The weather forecast was for winds in excess of 45mph.
Experience was suggesting the ferry was unlikely to sail.
Strangely the ferry was only on a yellow alert.
We had flown off on a mission to represent Tiree Baptist Church.
We were on the Mainland for the induction of Elspeth Maclean.
Previously the Island’s Church of Scotland minister
Elspeth was being welcomed to her new charge –
Forth Church of Scotland.
We left Falkirk at 7:30 by train for Glasgow Queen Street
in order to catch the 8:21 train for Oban;
with the ferry due to sail at 14:45.
At 9:30 the red alert arrived – the ferry was cancelled.
The first priority was to find accommodation for the evening.
Thankfully, in spite of limited availability, we were quickly successful.
As foot passengers there was no need to rebook our sailing.
However the following day’s crossing was now on a yellow alert.
Then a message arrived – the ferry would be sailing over an hour early.
With the ferry leaving at 6:00 we would need to be at the terminal by 5:30.
At least our overnight accommodation is reasonably close to the ferry terminal.
Photographs of Oban would suggest that the sun always shines.
Today certainly put to rest any such suggestions.
The sky and the waters of the bay were leaden.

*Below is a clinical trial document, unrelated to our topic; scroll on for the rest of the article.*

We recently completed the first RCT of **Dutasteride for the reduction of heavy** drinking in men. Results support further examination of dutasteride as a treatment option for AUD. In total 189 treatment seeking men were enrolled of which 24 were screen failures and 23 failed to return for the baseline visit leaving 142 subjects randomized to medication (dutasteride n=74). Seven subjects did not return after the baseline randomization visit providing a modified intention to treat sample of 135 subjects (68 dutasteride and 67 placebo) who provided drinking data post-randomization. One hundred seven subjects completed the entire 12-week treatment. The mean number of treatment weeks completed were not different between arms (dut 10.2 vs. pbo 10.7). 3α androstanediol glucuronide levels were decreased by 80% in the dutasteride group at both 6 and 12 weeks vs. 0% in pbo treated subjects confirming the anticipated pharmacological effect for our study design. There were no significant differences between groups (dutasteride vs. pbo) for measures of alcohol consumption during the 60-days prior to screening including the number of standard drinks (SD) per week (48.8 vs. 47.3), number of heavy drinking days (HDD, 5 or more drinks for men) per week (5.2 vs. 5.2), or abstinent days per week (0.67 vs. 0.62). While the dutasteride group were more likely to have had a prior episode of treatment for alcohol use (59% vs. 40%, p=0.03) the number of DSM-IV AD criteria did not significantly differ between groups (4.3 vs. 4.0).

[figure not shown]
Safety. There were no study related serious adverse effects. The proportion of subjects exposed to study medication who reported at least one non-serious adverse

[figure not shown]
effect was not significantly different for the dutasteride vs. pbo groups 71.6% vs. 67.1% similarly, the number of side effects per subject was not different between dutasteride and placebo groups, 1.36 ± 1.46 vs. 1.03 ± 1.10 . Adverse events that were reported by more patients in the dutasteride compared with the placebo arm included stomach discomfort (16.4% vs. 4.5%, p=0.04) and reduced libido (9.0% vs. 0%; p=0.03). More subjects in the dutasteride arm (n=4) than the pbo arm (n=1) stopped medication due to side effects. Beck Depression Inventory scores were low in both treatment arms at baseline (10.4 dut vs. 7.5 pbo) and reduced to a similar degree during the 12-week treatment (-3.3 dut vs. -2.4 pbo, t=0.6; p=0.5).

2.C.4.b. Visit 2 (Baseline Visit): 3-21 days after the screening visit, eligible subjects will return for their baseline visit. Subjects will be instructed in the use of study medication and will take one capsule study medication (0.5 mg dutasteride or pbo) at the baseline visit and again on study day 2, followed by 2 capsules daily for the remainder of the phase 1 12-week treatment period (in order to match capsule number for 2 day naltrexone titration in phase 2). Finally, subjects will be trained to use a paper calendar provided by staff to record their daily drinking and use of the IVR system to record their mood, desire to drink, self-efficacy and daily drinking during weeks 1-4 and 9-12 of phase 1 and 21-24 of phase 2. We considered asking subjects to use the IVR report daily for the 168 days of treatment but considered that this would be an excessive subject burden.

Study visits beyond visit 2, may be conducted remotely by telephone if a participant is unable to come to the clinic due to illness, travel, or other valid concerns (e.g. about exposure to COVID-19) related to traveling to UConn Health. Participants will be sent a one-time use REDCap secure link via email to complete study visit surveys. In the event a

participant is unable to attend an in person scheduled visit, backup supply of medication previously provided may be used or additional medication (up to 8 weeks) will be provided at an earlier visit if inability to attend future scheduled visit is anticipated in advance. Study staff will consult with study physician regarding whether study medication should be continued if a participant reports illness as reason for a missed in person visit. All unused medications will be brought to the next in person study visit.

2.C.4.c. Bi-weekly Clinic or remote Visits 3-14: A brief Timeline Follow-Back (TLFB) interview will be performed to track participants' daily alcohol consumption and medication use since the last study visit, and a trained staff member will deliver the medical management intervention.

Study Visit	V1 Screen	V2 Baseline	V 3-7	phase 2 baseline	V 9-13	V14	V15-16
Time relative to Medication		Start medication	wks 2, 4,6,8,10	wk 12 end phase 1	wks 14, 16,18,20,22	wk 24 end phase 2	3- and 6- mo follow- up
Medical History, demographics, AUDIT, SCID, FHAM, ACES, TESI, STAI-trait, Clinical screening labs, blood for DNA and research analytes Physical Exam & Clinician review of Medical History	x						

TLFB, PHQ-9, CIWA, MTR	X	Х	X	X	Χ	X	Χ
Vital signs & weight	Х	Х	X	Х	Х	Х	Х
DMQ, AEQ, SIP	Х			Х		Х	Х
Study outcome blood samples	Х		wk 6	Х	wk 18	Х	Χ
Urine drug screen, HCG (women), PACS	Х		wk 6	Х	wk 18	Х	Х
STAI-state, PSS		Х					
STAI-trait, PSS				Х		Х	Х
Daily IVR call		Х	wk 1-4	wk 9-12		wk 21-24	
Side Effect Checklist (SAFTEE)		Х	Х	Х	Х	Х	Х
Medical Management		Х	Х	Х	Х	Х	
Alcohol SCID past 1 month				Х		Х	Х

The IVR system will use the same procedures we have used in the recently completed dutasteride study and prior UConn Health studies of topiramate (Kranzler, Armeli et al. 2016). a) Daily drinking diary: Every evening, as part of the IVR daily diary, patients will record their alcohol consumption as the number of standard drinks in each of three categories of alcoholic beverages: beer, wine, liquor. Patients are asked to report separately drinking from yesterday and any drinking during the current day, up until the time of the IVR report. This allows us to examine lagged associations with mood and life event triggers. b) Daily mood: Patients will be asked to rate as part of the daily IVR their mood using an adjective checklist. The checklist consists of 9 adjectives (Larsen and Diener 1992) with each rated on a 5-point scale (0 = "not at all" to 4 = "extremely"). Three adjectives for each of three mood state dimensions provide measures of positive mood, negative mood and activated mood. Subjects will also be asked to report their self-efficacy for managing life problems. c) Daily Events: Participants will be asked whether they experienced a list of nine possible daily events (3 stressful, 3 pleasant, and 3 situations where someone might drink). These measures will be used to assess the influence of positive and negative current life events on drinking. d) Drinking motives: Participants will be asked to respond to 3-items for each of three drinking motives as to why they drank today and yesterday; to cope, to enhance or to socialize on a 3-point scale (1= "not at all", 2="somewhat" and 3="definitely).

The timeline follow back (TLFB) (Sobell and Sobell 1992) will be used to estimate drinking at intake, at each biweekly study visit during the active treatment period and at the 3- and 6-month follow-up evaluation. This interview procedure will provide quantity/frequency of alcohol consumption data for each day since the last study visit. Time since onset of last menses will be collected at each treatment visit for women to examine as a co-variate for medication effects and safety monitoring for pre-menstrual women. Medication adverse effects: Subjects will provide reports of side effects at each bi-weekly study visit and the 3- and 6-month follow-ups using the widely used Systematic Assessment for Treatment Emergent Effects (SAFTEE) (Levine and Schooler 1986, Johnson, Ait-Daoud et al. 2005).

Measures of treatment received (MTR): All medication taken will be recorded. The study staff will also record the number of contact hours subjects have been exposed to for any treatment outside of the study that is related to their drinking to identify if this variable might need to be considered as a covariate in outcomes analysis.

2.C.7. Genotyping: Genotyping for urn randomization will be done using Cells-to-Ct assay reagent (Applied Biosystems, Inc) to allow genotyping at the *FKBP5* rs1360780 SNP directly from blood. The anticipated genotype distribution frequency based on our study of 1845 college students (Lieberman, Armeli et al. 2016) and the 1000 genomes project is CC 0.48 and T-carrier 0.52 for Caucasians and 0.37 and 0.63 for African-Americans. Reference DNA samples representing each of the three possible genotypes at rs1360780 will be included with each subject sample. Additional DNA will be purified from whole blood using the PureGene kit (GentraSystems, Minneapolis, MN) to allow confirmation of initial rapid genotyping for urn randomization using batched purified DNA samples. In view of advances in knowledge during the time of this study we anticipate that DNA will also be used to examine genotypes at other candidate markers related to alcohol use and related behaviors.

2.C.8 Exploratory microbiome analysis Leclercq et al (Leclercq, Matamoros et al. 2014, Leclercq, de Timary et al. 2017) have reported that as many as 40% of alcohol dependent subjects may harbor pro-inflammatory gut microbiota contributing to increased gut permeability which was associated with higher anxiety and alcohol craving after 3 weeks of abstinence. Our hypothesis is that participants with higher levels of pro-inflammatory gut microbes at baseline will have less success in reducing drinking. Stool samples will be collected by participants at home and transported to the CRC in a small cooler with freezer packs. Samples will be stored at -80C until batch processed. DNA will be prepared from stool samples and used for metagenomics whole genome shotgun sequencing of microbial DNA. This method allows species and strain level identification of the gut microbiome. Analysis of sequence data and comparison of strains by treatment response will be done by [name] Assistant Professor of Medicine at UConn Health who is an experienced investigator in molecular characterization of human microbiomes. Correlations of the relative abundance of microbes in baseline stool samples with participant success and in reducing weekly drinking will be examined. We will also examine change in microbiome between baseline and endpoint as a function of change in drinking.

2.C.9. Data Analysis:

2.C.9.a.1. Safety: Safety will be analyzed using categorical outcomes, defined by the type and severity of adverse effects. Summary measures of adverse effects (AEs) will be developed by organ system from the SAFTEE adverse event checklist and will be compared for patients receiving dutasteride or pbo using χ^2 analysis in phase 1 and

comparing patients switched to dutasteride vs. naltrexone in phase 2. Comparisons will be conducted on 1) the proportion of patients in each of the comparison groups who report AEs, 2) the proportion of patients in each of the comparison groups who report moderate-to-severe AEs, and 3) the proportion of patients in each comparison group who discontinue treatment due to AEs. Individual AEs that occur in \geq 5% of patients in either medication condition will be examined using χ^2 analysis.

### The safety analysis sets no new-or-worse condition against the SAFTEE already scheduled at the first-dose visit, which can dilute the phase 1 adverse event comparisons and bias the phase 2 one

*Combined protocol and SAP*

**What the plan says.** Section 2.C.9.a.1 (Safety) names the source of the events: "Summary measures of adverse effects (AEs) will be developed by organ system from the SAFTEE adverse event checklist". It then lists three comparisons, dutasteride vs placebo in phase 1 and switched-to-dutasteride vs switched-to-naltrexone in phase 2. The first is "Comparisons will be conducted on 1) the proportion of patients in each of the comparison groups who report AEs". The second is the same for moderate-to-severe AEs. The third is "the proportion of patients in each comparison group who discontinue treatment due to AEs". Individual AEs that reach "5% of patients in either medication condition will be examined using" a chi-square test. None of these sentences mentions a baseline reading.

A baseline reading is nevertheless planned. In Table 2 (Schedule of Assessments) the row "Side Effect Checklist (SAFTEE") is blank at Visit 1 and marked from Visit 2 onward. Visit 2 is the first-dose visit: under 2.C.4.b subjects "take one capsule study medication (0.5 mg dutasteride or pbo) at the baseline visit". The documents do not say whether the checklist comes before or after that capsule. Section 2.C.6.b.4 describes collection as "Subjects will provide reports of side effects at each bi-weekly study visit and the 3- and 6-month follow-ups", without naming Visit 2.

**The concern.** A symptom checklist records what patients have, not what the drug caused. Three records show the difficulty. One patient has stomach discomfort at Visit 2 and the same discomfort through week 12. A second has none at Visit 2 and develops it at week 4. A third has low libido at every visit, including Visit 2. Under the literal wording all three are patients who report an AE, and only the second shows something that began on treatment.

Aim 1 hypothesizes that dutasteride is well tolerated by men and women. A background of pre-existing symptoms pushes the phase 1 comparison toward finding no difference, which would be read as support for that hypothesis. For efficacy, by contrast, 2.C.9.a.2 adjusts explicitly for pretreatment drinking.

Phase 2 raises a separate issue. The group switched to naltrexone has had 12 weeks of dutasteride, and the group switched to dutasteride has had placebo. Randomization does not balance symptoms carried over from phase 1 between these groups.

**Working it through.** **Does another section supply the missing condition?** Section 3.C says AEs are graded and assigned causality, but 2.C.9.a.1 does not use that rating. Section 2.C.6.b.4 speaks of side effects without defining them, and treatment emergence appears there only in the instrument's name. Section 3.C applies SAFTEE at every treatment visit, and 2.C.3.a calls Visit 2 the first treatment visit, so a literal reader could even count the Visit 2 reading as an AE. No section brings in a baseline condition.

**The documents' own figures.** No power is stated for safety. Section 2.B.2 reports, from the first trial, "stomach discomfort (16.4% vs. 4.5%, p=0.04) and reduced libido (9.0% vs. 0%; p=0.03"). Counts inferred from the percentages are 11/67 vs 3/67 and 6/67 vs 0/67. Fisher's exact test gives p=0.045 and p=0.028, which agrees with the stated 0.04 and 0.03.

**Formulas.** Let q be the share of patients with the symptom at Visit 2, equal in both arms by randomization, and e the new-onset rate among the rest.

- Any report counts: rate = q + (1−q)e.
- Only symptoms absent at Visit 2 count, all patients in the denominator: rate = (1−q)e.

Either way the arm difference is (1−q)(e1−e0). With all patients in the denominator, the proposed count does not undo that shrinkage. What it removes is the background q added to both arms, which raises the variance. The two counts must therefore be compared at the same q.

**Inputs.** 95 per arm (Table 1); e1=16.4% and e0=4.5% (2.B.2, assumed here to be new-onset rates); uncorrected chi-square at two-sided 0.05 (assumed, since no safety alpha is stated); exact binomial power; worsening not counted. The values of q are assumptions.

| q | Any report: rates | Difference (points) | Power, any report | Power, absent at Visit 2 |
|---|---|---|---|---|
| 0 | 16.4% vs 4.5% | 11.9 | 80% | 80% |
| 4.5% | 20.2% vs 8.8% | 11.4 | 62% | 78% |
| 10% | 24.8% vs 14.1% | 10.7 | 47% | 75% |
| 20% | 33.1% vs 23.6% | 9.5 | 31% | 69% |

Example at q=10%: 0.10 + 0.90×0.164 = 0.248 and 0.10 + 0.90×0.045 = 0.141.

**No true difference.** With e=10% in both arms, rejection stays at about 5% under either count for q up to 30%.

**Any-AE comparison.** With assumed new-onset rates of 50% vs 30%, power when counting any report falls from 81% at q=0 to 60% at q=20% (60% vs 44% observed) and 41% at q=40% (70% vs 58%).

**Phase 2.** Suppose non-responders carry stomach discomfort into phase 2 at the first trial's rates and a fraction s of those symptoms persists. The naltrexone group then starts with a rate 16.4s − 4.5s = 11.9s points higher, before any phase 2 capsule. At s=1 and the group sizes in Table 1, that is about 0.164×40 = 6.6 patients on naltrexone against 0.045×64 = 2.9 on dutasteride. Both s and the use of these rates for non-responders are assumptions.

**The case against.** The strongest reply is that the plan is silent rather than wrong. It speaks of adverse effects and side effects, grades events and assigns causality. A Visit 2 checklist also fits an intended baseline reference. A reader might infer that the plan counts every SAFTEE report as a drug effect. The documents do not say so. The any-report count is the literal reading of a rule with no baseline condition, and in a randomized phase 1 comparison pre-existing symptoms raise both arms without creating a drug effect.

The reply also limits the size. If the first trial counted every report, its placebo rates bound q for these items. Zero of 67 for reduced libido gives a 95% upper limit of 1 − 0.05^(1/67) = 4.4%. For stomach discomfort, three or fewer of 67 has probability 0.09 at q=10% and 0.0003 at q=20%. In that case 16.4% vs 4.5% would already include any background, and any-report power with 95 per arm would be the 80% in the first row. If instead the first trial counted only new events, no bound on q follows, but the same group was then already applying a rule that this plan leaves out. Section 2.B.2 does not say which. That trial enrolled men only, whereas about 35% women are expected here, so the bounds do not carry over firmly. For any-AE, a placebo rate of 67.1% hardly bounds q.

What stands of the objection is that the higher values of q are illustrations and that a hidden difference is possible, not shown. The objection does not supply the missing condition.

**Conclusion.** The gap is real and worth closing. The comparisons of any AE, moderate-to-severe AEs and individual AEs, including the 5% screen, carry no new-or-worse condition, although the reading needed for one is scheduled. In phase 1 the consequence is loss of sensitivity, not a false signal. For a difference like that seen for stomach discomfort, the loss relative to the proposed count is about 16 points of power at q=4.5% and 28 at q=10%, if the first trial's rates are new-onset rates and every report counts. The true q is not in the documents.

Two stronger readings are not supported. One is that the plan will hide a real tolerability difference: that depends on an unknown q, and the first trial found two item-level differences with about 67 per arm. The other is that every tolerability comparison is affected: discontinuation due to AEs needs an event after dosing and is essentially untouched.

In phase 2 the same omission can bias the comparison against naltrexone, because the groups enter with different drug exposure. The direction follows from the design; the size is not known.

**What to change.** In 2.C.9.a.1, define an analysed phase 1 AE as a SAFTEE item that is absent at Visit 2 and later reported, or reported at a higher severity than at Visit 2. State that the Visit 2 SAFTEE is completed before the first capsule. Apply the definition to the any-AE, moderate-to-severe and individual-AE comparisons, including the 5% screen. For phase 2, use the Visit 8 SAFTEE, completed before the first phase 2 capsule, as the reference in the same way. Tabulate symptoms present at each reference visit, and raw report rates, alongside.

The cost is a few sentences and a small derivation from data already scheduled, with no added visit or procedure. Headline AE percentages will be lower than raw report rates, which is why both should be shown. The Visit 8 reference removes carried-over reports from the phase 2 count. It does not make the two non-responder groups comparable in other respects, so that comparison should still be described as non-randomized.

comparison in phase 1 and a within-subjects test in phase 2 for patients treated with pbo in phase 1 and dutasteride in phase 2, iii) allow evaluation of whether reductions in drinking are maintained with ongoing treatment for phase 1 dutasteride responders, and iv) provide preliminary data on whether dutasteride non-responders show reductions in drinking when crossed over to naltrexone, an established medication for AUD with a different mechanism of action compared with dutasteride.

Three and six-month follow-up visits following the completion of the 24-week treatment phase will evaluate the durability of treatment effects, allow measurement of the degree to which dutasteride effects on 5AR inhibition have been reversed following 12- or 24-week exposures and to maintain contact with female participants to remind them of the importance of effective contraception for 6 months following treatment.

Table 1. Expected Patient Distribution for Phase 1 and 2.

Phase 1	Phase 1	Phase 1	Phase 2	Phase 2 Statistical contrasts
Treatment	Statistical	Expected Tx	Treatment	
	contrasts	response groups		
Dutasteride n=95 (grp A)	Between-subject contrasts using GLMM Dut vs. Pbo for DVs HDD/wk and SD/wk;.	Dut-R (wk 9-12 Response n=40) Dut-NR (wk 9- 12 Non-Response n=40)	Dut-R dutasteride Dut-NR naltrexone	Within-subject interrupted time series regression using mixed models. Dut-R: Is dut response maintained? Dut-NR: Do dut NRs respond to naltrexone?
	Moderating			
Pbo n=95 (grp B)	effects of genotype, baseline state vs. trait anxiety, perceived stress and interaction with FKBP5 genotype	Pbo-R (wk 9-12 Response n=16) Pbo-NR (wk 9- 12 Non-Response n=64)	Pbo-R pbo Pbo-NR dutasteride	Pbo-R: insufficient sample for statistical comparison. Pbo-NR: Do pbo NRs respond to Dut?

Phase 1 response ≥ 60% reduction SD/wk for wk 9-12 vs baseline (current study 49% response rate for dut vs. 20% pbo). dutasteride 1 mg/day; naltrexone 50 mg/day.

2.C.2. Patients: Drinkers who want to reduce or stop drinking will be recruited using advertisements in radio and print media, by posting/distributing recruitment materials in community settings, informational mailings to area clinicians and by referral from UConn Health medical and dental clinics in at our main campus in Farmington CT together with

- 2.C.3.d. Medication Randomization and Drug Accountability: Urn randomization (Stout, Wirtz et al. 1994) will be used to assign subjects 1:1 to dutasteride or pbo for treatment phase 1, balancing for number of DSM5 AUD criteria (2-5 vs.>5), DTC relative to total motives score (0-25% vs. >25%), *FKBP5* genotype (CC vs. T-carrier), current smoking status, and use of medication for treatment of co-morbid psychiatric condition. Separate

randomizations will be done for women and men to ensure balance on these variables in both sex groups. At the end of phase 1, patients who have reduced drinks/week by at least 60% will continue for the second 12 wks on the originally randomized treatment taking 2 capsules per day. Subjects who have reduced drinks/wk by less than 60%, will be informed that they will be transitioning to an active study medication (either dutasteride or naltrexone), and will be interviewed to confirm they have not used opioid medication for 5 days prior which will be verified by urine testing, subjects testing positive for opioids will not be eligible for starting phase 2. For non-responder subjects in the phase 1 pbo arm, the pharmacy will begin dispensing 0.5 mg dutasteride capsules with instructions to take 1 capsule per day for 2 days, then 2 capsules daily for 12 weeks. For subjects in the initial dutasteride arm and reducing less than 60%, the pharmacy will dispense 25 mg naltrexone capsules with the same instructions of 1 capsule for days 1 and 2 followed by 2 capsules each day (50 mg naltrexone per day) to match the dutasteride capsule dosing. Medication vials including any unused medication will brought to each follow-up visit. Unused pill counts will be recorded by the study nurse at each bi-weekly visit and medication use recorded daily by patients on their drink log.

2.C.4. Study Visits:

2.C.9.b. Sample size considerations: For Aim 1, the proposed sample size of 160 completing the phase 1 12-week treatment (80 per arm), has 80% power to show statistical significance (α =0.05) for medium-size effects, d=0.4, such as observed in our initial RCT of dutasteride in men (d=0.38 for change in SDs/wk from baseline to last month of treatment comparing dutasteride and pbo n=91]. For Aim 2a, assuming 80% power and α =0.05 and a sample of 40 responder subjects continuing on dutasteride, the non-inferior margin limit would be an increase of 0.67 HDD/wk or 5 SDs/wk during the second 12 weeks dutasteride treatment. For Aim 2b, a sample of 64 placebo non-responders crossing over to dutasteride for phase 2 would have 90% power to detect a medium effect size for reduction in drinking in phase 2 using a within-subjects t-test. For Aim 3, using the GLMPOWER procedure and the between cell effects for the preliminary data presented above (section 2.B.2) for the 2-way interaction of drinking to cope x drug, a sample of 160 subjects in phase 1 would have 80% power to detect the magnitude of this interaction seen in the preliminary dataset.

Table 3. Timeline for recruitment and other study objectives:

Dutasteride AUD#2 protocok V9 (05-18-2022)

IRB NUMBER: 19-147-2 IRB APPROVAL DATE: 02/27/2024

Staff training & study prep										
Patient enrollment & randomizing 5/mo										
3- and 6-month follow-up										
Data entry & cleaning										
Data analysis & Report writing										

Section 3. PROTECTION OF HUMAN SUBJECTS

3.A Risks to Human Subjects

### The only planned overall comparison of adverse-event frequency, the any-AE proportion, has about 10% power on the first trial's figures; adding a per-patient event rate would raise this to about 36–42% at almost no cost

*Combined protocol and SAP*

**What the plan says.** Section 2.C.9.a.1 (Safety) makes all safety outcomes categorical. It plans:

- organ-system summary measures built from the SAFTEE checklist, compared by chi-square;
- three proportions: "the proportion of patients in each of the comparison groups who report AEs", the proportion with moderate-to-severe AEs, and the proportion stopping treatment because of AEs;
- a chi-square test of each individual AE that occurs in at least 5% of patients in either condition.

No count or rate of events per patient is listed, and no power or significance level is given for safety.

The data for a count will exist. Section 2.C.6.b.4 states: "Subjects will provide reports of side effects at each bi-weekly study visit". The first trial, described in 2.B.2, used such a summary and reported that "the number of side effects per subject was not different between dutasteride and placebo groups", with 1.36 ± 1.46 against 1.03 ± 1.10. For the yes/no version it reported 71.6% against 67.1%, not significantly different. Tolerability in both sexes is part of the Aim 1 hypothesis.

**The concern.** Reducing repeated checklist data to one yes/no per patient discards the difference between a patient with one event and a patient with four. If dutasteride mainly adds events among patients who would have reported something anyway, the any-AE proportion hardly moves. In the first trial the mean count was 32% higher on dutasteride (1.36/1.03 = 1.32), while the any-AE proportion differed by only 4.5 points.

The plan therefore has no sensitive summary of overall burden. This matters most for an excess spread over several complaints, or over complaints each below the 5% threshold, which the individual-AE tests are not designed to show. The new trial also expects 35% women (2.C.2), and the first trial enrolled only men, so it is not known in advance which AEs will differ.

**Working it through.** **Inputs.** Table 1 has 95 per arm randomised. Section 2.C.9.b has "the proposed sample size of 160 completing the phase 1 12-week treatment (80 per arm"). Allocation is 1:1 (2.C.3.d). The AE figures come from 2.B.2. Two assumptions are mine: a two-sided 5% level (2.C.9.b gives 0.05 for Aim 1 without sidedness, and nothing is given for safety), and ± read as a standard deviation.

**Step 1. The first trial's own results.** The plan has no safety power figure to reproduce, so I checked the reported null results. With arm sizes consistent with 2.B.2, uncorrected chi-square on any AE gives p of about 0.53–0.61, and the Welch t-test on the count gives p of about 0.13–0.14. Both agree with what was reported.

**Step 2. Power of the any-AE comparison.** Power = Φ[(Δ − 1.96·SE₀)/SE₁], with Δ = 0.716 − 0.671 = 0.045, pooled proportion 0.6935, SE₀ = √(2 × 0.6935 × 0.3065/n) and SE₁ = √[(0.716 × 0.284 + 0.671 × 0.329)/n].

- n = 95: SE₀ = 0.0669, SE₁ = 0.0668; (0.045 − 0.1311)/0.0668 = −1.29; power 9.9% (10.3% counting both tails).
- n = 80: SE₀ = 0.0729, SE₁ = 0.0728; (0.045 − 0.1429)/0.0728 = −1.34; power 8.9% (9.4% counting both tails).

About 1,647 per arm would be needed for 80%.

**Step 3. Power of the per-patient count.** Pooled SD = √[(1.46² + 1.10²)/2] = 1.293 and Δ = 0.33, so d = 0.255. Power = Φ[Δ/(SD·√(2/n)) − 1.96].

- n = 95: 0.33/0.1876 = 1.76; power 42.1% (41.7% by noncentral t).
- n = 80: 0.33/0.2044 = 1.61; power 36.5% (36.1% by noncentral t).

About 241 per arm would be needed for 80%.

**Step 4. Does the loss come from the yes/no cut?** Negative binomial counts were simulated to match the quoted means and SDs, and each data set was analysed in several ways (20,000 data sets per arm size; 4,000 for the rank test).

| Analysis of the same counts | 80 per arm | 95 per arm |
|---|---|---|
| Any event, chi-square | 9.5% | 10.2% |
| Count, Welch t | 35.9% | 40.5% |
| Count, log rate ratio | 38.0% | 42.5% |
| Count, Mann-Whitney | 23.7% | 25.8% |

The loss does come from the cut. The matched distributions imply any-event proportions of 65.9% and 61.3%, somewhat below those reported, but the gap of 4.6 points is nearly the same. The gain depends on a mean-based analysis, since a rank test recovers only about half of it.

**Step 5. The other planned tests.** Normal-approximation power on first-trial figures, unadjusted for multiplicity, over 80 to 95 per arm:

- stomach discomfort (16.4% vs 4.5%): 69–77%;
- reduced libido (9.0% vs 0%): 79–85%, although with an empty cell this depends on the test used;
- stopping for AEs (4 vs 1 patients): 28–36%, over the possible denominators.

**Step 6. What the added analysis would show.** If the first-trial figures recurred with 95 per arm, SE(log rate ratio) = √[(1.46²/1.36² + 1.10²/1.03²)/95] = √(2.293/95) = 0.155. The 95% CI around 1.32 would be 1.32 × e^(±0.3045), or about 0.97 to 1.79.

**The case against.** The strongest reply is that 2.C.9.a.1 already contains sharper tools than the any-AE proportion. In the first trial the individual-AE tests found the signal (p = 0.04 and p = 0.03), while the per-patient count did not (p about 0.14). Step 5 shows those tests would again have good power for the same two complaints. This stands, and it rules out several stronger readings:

Soon white horses were dancing on the waves.
Until the town’s new sea front lights came on as darkness fell
the only splash of colour was from the various vessels
whether berthed or crossing to Mull or Lismore.
With a faint trail of exhaust from her funnel
the Mighty Clansman sat at her berth stormbound
but hopefully she will come alive in the early hours tomorrow.
Lack of visibility is a problem for island flights.
Swell and storm force winds affect ferry crossings.
At least we don’t suffer annually from ‘leaves on the line’.
Nor is it often that we are delayed by the ‘wrong kind of snow’.
Cancelled flights and sailings are inconvenient.
However, with our cooperation, they can help develop patience.
This is ‘Life on Tiree’ stormbound in Oban on a blustery Autumn evening.